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Silence and the Silenced

Interdisciplinary Perspectives

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Edited By Leslie Boldt, Corrado Federici and Ernesto Virgulti

Silence and the Silenced: Interdisciplinary Perspectives comprises a collection of essays from North American and European scholars who examine the various ways in which the theme of silence is developed in literary narratives as well as in such visual media as photography, film, painting, and architecture. The questions of silence and the presence or absence of voice are also explored in the arena of performance, with examples relating to pantomime and live installations. As the book title indicates, two fundamental aspects of silence are investigated: silence freely chosen as a means to deepen meditation and inner reflection and silence that is imposed by external agents through various forms of political repression and censorship or, conversely, by the self in an attempt to express revolt or to camouflage shame. The approaches to these questions range from the philosophical and the psychological to the rhetorical and the linguistic. Together, these insightful reflections reveal the complexity and profundity that surround the function of silence and voice in an aesthetic and social context.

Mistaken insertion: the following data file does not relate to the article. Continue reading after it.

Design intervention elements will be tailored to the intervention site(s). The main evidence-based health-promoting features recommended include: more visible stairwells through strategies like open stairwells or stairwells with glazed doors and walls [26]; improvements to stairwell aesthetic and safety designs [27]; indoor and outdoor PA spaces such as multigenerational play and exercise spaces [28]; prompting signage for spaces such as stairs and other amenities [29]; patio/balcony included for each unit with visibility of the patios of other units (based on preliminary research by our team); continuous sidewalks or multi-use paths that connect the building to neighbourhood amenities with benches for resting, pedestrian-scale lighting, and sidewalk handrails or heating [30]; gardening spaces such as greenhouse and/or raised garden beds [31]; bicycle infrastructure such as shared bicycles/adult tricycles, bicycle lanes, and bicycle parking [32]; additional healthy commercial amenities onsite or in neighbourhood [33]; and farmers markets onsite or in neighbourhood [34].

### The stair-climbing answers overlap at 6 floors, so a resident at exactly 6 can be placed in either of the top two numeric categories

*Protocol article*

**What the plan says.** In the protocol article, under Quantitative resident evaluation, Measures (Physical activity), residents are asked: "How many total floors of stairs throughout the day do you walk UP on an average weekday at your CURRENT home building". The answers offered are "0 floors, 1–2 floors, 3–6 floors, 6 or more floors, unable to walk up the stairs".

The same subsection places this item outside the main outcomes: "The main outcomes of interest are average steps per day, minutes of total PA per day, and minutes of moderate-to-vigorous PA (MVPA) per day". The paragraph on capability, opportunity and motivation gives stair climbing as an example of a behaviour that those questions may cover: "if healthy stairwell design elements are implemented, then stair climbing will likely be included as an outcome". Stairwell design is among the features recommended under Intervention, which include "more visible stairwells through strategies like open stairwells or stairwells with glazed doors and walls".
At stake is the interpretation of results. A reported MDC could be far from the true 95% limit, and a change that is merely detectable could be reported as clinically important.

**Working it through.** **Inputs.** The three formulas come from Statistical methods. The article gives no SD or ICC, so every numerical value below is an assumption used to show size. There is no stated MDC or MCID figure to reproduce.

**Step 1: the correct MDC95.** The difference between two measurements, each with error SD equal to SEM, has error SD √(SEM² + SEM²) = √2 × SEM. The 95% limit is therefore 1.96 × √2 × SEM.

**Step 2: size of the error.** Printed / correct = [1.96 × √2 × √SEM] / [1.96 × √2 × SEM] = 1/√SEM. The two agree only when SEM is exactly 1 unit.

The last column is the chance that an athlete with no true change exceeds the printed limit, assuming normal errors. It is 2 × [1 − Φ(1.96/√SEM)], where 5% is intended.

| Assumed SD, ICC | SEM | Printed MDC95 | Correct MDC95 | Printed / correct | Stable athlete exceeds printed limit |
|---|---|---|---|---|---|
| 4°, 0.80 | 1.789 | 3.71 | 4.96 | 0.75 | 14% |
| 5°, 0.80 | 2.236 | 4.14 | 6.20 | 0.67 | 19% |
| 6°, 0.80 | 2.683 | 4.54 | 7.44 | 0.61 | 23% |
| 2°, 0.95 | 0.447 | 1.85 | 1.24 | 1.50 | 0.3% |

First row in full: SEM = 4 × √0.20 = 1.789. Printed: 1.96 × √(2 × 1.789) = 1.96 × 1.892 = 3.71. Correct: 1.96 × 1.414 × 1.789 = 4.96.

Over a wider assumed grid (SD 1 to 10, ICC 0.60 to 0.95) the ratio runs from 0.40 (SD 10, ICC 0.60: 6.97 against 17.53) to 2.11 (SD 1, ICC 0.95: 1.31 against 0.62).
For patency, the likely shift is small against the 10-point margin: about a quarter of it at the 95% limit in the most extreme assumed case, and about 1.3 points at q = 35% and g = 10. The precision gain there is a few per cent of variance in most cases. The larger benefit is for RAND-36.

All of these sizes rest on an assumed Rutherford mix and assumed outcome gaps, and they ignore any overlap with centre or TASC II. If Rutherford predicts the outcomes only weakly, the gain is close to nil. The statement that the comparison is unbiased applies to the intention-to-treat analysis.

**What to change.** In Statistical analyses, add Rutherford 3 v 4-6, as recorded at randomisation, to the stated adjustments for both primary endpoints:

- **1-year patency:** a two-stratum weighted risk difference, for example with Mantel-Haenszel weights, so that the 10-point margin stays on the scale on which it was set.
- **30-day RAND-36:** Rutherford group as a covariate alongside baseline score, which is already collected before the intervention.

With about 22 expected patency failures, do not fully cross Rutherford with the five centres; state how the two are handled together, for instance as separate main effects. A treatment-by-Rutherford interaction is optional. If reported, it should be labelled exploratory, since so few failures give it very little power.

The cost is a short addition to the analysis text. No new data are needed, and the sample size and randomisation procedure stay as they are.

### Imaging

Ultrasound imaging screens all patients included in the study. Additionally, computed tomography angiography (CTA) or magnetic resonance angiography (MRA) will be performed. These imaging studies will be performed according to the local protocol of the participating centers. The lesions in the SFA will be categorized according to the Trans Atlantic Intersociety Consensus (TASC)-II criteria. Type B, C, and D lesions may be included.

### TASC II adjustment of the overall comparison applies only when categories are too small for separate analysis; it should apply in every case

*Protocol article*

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Part IV. Fascination with the Void

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Part IV . Fascination with the Void 10. The Image of the Falling Man Revisited Sandra Singer The words helped her locate the pic- tures. She needed the captions to fill the space. The pictures could overwhelm her without the little lines of type. —Dom DeLillo, Mao II Introduction This chapter concerning terror, trauma, anxiety, and social paranoia config- ures the victims of terrorism through the image of the euphemistically called 9/11 ‘jumpers’ from the North Tower of the World Trade Center, and ex- plores the social anxiety caused by witnessing the jumpers’ action—taken in the face of certain death. The image of the jumpers was immediately re- pressed, following the same impulse in the aftermath of the attack as control- ling the distribution of the image of the planes flying into the towers, espe- cially of the second plane that confirmed a terrorist attack in the mind of viewers. This repression created a silenced space, architecturally similar to an empty void, in public discourse. Nonetheless, in conventional trauma fashion, pre-linguistic memory stored as image recurs; in the decade since 9/11, after being immediately suppressed in news media, the image of the jumpers was increasingly probed through fiction1 and more recently televi- sion and film. Initial discomfort with processing the impact of 9/11 through witnessing the jumpers may be explained using Freud’s insights into the death drive in Beyond the Pleasure Principle. Rejecting the experience of death by burning or suffocation in the North Tower, their final leaps or falling...

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